To mark the 50th anniversary of the Summer of Love in San Francisco, we commissioned Andy Rementer to create four new artworks inspired by the high water mark of hippiedom. But what was the Summer of Love? What did it mean? What did it change? And what relevance does it have today, half a century later?
Think of the Summer of Love and the visuals spring easily to mind. Flared jeans, long hair, flower power, psychedelia, peace and love. The soundtrack comes quickly too, from Janis Joplin to Jefferson Airplane.
The so-called Summer of Love happened 50 years ago this summer. In San Francisco’s Haight-Ashbury (known locally as Hashbury), hundreds of thousands kids gathered with the sense that something was happening. They believed in a new kind of future, away from suffocating conservative social norms.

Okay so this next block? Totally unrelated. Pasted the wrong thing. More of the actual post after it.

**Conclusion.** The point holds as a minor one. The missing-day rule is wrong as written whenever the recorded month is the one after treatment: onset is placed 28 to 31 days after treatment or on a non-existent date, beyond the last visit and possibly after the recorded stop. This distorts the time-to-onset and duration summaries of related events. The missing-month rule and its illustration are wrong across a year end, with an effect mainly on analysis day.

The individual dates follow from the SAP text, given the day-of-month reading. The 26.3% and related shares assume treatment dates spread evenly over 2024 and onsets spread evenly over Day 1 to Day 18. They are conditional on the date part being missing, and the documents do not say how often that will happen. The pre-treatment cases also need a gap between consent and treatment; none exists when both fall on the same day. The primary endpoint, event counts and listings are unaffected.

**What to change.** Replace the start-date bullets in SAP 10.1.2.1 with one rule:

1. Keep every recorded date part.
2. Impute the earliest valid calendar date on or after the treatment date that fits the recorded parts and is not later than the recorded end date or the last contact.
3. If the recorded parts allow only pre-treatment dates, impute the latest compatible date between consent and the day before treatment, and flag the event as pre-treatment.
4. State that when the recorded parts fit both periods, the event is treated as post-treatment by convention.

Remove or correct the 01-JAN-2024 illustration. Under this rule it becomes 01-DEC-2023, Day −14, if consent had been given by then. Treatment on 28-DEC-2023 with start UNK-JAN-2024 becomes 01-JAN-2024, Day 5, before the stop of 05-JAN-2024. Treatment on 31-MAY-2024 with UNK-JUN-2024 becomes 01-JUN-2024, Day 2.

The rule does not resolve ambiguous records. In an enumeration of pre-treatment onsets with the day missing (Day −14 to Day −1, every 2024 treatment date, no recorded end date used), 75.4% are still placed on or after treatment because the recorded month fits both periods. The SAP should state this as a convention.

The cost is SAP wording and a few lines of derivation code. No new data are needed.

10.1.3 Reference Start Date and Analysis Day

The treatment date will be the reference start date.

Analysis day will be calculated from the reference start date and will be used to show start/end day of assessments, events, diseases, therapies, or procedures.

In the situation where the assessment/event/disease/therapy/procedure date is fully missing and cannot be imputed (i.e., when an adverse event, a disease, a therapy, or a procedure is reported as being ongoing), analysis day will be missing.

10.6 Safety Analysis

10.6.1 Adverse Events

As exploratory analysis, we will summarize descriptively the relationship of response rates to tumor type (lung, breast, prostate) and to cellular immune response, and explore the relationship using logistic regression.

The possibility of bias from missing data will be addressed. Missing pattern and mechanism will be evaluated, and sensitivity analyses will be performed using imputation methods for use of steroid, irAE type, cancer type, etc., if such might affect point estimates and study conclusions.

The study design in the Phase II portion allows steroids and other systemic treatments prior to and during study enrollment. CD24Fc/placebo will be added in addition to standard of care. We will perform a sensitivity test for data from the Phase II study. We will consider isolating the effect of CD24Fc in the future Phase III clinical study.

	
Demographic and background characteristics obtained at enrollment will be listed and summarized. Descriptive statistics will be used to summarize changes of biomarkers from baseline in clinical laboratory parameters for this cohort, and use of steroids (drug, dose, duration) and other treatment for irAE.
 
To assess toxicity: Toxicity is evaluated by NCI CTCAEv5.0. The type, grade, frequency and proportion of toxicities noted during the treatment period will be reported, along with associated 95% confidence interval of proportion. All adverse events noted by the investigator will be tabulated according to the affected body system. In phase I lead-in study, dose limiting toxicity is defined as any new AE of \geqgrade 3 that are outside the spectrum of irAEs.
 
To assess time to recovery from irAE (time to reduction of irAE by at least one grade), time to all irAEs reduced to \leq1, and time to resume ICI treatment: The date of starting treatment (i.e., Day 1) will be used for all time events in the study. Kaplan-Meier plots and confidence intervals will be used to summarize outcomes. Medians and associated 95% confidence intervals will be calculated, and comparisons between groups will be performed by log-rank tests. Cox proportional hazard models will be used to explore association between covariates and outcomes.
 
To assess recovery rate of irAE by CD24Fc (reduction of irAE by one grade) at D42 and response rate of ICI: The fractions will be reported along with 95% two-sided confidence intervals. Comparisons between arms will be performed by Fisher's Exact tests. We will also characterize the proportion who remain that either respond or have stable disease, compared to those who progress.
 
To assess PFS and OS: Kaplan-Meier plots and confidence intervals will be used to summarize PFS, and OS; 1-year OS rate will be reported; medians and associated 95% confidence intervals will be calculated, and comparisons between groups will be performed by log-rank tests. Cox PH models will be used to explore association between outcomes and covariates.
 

Still now, that summer of 1967 has a huge cultural legacy and seems to have become part of our collective memory.
First things first – the Summer of Love was never planned. It was a spontaneous coming together of students, beatniks and drop-outs, attracted by San Francisco’s cheap housing, green spaces and ready drugs.
On 14 January 1967, the Human Be-in festival in Golden Gate Park attracted 30,000 people. By summer, the number of people who’d arrived in the city had tripled. Apparently Scott McKenzie’s lyrical call-to-arms – “Are you going to San Francisco / Be sure to wear some flowers your hair,” had struck a cord.